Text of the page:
Instances of cybercrime have risen in recent years, such that cybersecurity is ever so gradually becoming a more pressing concern for executives around the world. That said, there is still a strong sense that it hasn’t yet reached a level of maturity that ensures cybersecurity is a consideration in all business decisions our organizations make.
Instead, it’s far more common for executives to view cybersecurity as something the CIO can deal with and they don’t need to worry about. It’s a technical thing, not a business thing.
Of course, that’s not really how the world works, and especially not the increasingly complex world that most businesses operate in today.
So, if cybersecurity is to be truly effective it needs to become a sufficient business priority that it’s a full part of strategic discussions at the board level.
The business world has already been getting more and more complex as a result of the Internet, mobile, cloud computing, the Internet of Things, and artificial intelligence. This complexity has accelerated as digitization has occurred at often breakneck speed. The typical medium to large organization today has a complicated web of ecosystem partners to help them achieve their commercial ambitions, ranging from supply chain partners to those supporting data and marketing.
Covid-19 has spurred a huge uptick in the adoption of various digital solutions.
A particular focus on those involve data and networks, many of which are operated by external partners who are outside the official locus of control of the organization. This is often compounded by a technology stack within many organizations that consists of a complex web of legacy systems, many of which lack the flexibility required by the rapidly changing business landscape of today.
These legacy systems often have a Swiss cheese of holes and exploits that cyber-criminals can look to target, especially as the criminals are often far more adaptable than the lumbering organizations they target. The challenge for larger organizations has become compounded by the strategic desire for them to keep pace with digital native firms who have built more adaptive IT systems from the very start and so don’t have legacy millstones around their necks.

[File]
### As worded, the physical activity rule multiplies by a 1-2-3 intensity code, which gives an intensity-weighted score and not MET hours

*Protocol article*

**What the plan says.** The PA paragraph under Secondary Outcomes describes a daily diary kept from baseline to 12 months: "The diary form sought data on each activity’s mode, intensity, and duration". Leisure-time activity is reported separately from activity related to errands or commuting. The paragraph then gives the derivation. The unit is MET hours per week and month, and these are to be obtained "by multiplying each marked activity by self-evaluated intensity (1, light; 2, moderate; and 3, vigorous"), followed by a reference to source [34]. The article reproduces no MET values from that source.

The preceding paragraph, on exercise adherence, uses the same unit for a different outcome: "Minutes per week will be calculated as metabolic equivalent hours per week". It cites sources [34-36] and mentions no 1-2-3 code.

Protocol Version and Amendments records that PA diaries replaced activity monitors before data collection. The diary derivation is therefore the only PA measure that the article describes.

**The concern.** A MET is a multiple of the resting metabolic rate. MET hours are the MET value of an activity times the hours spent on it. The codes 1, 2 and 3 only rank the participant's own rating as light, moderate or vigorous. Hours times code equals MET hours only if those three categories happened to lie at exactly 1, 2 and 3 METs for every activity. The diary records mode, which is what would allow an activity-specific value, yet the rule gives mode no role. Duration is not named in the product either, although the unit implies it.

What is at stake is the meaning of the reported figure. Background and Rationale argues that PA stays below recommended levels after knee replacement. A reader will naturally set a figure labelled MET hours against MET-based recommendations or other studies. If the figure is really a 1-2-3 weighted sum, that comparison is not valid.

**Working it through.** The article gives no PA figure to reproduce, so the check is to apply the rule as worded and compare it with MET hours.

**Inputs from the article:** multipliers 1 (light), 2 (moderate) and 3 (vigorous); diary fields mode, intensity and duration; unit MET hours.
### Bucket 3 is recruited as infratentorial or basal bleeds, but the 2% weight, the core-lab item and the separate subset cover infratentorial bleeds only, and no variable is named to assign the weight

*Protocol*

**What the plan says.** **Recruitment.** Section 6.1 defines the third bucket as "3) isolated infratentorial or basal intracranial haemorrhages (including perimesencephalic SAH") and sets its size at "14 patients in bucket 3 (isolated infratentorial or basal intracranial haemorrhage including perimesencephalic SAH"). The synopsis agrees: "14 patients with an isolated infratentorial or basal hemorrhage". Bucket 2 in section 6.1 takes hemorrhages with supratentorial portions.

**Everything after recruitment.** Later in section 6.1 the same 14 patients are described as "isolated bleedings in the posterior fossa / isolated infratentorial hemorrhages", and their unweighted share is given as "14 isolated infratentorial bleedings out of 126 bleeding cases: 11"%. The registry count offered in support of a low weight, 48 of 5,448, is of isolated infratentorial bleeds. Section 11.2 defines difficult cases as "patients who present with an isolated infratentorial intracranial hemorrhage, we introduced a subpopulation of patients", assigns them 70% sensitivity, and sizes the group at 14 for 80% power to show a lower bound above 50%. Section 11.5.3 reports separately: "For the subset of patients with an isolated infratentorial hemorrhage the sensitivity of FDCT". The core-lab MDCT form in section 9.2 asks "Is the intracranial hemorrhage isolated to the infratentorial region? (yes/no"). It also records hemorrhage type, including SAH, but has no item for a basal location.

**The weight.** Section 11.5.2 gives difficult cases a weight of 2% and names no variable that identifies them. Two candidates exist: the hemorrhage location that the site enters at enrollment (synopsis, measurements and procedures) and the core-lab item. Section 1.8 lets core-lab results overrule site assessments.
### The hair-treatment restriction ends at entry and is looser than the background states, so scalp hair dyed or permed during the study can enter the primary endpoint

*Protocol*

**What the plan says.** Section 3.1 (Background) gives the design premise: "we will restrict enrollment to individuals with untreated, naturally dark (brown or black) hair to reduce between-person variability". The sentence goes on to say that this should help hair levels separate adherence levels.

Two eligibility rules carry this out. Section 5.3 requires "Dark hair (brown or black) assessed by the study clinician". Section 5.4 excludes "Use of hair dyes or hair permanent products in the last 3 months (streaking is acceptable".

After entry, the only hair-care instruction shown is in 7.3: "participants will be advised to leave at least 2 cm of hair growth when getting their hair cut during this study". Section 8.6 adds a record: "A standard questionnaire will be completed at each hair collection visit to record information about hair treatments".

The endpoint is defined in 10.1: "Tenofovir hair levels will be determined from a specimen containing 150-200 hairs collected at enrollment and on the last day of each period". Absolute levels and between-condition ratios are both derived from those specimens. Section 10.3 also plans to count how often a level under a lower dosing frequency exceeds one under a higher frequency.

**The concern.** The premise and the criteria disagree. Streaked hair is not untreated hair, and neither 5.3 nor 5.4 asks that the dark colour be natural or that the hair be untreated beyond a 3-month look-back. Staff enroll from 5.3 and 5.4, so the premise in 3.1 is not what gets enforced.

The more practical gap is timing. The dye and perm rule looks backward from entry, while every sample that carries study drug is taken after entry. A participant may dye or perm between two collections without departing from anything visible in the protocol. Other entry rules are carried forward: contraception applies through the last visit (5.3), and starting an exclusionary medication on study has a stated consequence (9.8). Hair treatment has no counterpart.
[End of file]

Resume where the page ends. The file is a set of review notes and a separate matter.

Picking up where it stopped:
Cyber risk rises as complexity increases
As a result, the cyber risk posed to companies has risen to perilous new heights in recent years, with both the number and severity of attacks growing globally. Indeed, the complexity of IT systems can often result in attacks going undetected for months.
As an exit from the pandemic begins to present itself, it’s understandable that senior leaders will be thinking afresh about the cyber-risks they face and the costs associated with the huge complexity of their digital infrastructure.
One commonly used approach to manage this risk is the Coase Theorem.
It posits that companies should always use external suppliers until the transaction costs exceed the coordination costs of doing the same work in-house.
When this is applied to cyber-risk assessment, we can regard any cyber-risk that is generated via a partnership with an external supplier as an “external” cost, while “transaction” costs revolve around the establishment of different nodes of partnership. It’s a situation through which the costs of failure have gone up, whereas the costs of growing complexity have fallen.
As leaders attempt to grapple with this complexity, it can be helpful to focus efforts around some core principles. The first of these is to ensure that any strategic initiatives don’t increase the complexity risk faced by the organization. You shouldn’t be making the situation worse. The second principle is that any simplification of the IT infrastructure within the company may require fundamental modifications to the system so that they’re fit for the future. These challenges can often coalesce around three key areas:
- External partners. Challenges involving external partners are increasing in prevalence as our ecosystems become larger and more complex. The issue is often compounded by the fact that few organizations have staff whose role is to oversee the wider ecosystem so it’s easy for things to grow in an ad-hoc manner and security considerations to fall by the wayside.
- Business models. It’s common for organizations to respond with shock and gravity to the latest cyberattack, before returning to business as usual shortly afterward without making any substantial changes. Given the severity of the threat posed by cybercrime today, however, it really needs a root and branch overview of the organization’s business models to place security at the core.
- Internal systems. As mentioned earlier, the in-house systems used by organizations are inevitably going to present both complexity and risk as they will have accumulated over many years with various legacy systems and applications in place. It might not always be the legacy technology itself that poses the risk but the processes that surround it. Suffice to say, replacing such systems is a significant undertaking, so it’s common for organizations to struggle on in the belief that if things aren’t broken then they don’t need fixing.
Reducing complexity can seem like a Sisyphean task in a world in which complexity is growing on a daily basis, but if cybersecurity is a key concern for organizations, then it’s something that warrants serious consideration.